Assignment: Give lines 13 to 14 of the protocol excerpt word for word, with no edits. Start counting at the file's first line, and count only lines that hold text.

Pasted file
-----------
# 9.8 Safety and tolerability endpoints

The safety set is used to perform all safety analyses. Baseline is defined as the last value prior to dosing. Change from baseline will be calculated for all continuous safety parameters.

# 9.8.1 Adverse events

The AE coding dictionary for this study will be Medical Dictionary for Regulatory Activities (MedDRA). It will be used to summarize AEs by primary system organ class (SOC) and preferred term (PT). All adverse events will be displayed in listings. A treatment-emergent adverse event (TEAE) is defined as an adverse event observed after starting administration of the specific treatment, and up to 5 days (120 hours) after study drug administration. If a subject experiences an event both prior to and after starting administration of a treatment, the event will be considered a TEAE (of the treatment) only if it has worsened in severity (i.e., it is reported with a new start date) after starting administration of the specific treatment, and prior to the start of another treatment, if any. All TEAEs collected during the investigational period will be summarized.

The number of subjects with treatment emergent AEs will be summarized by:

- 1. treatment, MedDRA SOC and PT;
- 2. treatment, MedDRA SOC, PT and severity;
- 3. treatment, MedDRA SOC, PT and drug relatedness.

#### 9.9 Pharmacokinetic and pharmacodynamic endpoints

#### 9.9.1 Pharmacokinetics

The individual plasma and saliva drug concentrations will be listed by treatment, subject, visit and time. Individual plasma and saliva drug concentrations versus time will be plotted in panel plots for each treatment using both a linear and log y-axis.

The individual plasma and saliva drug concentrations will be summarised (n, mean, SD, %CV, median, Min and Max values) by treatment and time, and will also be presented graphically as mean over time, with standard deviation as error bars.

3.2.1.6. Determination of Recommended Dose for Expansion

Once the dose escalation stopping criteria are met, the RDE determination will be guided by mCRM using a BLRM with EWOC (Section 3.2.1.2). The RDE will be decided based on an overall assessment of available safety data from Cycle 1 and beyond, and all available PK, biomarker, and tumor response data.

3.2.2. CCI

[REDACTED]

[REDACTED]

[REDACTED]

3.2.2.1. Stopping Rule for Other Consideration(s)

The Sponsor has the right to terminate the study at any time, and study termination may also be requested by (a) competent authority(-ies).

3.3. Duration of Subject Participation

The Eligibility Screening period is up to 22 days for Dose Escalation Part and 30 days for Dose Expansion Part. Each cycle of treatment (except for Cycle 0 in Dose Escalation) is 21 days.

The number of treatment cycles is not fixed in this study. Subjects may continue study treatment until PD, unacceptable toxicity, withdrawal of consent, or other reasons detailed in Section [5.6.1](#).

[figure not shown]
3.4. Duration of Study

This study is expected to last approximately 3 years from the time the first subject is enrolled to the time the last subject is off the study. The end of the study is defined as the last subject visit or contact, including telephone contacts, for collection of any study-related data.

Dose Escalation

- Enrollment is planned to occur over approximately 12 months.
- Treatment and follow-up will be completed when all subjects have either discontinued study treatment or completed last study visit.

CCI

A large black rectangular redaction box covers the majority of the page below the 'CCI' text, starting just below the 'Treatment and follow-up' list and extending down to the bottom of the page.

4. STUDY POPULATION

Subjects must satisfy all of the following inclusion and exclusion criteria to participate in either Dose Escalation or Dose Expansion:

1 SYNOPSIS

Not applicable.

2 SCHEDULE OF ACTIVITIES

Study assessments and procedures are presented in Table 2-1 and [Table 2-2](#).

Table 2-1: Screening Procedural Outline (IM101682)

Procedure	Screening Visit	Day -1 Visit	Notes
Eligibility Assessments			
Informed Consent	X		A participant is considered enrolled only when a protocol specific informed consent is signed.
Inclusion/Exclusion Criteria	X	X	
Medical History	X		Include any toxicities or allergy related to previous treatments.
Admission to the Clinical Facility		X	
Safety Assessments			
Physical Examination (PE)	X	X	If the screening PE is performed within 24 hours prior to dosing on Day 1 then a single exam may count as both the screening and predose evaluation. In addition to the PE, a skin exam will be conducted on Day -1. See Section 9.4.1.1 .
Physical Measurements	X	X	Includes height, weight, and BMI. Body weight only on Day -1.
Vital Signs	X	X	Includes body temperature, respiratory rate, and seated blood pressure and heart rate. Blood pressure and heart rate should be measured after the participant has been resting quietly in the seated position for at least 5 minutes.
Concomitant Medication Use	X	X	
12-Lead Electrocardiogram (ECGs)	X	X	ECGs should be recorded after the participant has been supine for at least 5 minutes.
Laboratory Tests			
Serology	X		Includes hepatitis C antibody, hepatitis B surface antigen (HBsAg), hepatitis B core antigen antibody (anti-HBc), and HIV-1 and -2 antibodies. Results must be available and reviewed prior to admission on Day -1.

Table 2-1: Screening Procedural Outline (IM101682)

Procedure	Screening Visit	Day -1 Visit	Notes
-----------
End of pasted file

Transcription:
3.2.1.6. Determination of Recommended Dose for Expansion

Once the dose escalation stopping criteria are met, the RDE determination will be guided by mCRM using a BLRM with EWOC (Section 3.2.1.2). The RDE will be decided based on an overall assessment of available safety data from Cycle 1 and beyond, and all available PK, biomarker, and tumor response data.